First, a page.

"Pentagon Papers" whistleblower Daniel Ellsberg wrote an op-ed in Sunday's Washington Post explaining why he believes that NSA whistleblower Edward Snowden made the right decision in fleeing the country, rather than staying here and facing charges for leaking classified NSA documents about massive government surveillance programs that he believes to be illegal and/or unconstitutional.
"The country I stayed in was a different America, a long time ago," writes Ellsberg, alluding to his own decision to stay in the country to face charges of espionage (which were eventually tossed out) in 1971 after he leaked thousands of pages of classified Defense Department documents to the New York Times and other media outlets about the purposely deceptive origins of the Vietnam War and lies told by American Presidents to support those deceptions.
"When I surrendered to arrest in Boston," he writes, "having given out my last copies of the papers the night before, I was released on personal recognizance bond the same day."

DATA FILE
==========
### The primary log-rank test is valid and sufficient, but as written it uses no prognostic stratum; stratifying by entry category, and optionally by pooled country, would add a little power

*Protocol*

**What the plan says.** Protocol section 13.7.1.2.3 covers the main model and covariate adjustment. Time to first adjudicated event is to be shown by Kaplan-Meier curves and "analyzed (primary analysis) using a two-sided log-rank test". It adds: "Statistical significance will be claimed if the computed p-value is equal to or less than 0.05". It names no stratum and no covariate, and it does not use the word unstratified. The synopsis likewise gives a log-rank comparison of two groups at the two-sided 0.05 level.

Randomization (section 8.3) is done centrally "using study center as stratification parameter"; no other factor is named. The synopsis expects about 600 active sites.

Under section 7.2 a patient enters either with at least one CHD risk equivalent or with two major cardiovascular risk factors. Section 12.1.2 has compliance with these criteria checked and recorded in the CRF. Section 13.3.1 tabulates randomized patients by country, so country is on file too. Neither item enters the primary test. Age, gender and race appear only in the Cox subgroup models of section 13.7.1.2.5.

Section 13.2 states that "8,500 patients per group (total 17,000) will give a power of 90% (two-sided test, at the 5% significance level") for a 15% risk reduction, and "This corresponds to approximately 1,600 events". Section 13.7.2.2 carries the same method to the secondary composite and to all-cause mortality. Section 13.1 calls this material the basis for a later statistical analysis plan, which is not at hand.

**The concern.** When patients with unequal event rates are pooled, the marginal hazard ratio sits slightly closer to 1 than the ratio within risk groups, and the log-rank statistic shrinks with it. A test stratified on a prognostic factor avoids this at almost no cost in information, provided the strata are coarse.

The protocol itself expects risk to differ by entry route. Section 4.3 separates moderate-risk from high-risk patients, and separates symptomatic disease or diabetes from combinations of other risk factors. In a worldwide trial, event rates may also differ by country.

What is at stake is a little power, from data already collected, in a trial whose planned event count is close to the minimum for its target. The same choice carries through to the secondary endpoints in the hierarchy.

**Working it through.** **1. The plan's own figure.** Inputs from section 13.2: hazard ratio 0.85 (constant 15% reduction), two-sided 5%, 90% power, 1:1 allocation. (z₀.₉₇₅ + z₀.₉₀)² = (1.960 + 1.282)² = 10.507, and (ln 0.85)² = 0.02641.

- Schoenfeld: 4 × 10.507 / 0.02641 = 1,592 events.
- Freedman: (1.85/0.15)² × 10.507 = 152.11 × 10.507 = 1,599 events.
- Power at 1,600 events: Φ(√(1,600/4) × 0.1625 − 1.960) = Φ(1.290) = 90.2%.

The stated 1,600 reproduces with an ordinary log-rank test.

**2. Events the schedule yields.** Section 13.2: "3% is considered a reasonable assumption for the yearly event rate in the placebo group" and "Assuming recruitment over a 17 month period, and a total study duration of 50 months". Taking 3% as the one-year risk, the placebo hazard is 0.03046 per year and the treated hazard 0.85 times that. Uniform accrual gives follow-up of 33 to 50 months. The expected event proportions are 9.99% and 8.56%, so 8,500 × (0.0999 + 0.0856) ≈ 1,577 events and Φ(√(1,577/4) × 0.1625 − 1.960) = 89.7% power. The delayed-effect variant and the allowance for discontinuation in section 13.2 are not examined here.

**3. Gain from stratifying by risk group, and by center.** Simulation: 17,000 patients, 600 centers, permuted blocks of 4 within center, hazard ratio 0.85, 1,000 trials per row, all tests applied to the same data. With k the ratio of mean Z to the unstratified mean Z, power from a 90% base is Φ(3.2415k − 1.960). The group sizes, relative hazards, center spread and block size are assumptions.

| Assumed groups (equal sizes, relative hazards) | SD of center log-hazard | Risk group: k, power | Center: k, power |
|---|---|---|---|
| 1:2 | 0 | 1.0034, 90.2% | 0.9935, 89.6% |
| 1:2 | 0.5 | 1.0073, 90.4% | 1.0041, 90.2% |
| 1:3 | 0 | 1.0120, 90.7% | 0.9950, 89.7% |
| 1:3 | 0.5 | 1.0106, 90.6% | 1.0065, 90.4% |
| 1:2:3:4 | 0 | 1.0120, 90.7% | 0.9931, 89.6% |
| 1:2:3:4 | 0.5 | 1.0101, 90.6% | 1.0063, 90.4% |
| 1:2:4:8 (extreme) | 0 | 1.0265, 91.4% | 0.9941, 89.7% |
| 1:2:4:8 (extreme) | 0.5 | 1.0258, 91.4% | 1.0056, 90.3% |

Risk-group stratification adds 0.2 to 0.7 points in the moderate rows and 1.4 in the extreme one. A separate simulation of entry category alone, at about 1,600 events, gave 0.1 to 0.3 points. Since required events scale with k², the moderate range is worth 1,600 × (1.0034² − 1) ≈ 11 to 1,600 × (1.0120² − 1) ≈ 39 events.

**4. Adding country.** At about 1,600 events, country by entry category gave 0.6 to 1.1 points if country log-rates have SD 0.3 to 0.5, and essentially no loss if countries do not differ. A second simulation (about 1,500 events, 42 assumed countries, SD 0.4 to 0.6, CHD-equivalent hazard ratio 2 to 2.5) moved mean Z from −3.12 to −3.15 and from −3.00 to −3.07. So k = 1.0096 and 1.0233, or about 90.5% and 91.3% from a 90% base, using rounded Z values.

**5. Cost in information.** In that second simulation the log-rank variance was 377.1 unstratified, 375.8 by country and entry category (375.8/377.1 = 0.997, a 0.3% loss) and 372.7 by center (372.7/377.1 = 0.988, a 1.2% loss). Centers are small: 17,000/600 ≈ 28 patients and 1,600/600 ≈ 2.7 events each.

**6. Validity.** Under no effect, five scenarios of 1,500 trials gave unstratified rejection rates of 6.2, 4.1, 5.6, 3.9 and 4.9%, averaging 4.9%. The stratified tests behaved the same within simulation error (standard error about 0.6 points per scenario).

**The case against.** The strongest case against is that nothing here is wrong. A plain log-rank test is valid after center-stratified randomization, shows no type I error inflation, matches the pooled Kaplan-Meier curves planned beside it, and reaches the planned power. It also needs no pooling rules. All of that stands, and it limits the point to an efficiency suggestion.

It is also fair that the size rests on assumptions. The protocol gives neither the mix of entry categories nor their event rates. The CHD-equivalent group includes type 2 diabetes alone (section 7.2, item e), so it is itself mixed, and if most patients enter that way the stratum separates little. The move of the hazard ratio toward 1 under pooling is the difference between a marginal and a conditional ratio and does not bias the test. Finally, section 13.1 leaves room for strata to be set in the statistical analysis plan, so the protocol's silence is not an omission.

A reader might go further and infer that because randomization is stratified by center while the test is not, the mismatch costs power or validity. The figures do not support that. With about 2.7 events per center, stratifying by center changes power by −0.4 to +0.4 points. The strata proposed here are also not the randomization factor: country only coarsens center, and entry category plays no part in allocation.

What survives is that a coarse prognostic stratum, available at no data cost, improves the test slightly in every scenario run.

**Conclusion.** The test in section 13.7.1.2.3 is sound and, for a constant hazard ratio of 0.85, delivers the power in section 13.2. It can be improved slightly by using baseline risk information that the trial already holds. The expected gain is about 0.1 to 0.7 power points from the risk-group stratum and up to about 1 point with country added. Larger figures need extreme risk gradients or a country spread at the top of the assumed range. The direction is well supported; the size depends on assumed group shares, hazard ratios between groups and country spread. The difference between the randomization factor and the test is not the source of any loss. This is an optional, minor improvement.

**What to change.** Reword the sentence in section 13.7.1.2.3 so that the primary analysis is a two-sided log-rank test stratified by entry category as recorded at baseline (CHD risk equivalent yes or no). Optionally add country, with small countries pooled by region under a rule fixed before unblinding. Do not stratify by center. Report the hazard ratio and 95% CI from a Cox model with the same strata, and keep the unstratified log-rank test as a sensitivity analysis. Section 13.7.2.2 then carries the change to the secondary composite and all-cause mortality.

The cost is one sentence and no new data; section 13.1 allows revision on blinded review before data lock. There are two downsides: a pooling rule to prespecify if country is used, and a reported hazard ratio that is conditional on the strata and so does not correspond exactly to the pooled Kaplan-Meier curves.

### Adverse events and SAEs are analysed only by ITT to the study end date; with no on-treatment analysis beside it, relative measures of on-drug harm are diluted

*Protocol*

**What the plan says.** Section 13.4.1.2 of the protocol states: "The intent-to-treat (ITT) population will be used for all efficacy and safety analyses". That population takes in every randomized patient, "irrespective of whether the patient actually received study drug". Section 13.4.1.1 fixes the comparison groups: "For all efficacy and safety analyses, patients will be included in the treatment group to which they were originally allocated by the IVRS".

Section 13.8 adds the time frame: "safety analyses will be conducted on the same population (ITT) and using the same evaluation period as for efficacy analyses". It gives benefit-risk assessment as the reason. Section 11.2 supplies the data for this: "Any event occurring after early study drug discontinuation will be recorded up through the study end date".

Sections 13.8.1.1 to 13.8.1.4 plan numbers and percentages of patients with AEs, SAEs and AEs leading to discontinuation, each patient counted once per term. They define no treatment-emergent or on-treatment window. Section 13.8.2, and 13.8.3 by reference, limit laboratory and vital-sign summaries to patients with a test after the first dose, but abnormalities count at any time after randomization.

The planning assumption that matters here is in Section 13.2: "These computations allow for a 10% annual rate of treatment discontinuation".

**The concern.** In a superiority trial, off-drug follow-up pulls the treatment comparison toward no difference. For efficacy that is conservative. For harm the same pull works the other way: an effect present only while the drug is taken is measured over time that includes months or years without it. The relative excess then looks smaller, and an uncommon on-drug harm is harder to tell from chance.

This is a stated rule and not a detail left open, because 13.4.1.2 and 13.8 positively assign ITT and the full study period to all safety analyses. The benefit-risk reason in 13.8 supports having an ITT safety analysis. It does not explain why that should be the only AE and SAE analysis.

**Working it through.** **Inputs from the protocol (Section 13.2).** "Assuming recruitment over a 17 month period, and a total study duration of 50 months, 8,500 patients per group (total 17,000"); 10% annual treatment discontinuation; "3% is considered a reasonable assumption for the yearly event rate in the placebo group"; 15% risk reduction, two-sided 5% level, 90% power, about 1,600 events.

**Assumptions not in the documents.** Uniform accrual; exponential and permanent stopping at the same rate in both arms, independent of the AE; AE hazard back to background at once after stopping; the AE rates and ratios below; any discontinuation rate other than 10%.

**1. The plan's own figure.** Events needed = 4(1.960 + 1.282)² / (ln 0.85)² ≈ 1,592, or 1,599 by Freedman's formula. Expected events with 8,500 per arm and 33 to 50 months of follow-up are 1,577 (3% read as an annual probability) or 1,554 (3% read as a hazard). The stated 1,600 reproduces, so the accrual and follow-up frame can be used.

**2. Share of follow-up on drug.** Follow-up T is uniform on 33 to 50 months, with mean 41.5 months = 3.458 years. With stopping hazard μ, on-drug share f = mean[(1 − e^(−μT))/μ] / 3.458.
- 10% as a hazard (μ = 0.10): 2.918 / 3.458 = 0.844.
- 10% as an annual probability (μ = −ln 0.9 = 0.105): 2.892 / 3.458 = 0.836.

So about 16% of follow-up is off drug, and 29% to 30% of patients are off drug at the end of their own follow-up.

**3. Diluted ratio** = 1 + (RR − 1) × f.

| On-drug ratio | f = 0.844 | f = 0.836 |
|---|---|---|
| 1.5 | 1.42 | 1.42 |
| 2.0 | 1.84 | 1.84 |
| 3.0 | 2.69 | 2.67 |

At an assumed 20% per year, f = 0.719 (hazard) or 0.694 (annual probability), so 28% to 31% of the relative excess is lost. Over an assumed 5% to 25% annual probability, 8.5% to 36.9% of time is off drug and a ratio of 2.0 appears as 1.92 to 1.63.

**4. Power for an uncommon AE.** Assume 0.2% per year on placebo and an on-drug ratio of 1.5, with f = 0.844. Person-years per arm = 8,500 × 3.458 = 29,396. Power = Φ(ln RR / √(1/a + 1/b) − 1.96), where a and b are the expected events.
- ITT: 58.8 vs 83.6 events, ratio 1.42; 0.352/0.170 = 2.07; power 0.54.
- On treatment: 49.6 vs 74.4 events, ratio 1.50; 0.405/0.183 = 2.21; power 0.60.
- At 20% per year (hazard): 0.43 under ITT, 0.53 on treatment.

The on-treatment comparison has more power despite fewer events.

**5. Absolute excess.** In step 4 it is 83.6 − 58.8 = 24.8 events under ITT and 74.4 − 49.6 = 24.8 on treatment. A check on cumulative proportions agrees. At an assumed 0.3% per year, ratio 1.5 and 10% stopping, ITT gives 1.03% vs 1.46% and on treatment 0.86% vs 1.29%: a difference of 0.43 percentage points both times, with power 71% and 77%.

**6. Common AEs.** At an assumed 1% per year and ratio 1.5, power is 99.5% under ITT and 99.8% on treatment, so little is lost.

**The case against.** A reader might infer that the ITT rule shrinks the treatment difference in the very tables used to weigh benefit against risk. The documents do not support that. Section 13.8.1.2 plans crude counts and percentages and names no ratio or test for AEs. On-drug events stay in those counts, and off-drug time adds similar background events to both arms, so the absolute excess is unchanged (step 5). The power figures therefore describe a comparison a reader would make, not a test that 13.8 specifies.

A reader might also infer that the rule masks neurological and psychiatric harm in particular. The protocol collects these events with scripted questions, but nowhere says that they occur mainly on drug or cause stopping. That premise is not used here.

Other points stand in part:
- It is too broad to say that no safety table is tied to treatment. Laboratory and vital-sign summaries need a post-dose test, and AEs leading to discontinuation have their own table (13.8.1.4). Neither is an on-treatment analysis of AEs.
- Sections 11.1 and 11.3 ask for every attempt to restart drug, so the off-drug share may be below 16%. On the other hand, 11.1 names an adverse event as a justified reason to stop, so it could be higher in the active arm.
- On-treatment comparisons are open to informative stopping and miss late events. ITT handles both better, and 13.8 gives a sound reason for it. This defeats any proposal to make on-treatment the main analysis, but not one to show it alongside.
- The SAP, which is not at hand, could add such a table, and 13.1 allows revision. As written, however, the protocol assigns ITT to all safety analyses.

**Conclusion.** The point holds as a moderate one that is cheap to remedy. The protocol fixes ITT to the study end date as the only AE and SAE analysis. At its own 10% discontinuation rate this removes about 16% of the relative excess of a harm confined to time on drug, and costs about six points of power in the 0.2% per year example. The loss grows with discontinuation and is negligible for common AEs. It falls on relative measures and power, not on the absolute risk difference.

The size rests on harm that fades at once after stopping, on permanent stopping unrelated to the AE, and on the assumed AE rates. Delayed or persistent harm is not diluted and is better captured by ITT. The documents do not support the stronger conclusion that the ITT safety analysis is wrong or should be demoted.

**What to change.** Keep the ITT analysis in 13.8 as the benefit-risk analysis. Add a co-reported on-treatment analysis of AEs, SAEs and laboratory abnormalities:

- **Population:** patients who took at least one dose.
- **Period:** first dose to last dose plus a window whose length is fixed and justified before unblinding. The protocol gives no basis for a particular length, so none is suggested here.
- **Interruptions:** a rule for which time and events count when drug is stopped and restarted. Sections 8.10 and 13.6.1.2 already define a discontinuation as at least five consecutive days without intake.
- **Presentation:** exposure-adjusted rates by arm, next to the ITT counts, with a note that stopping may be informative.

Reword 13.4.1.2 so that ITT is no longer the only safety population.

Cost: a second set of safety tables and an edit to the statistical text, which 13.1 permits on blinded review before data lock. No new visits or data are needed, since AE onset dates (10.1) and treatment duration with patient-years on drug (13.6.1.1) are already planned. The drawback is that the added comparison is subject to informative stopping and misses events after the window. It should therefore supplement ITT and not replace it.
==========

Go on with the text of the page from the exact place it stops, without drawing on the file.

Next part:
"For the whole two years I was under indictment, I was free to speak to the media and at rallies and public lectures. I was, after all, part of a movement against an ongoing war. Helping to end that war was my preeminent concern. I couldn't have done that abroad, and leaving the country never entered my mind," he explains.
In the op-ed, the iconic 70's whistleblower goes on to echo several of the points he had previously made during my interview with him in mid-June, just days after Snowden outed himself as the leaker from an undisclosed location in Hong Kong: "There is no chance that experience could be reproduced today, let alone that a trial could be terminated by the revelation of White House actions against a defendant that were clearly criminal in Richard Nixon's era --- and figured in his resignation in the face of impeachment --- but are today all regarded as legal (including an attempt to 'incapacitate me totally')."
"I hope Snowden's revelations will spark a movement to rescue our democracy, but he could not be part of that movement had he stayed here," write Ellsberg, adding that there is "close to no chance that, had he not left the country, he would have been granted bail. Instead, he would be in a prison cell like Bradley Manning, incommunicado."
After Snowden outed himself, Josh Marshall of Talking Points Memo had expressed a thoughtful skepticism of Snowden and his motivations in this affair, though Ellsberg dismissed Marshall's musings as "stupid and mistaken" when I asked him about the comments directly during my interview.
Today, Marshall says, he's "kinda curious" about what Ellsberg meant in his op-ed remark that "The country I stayed in was a different America, a long time ago"...
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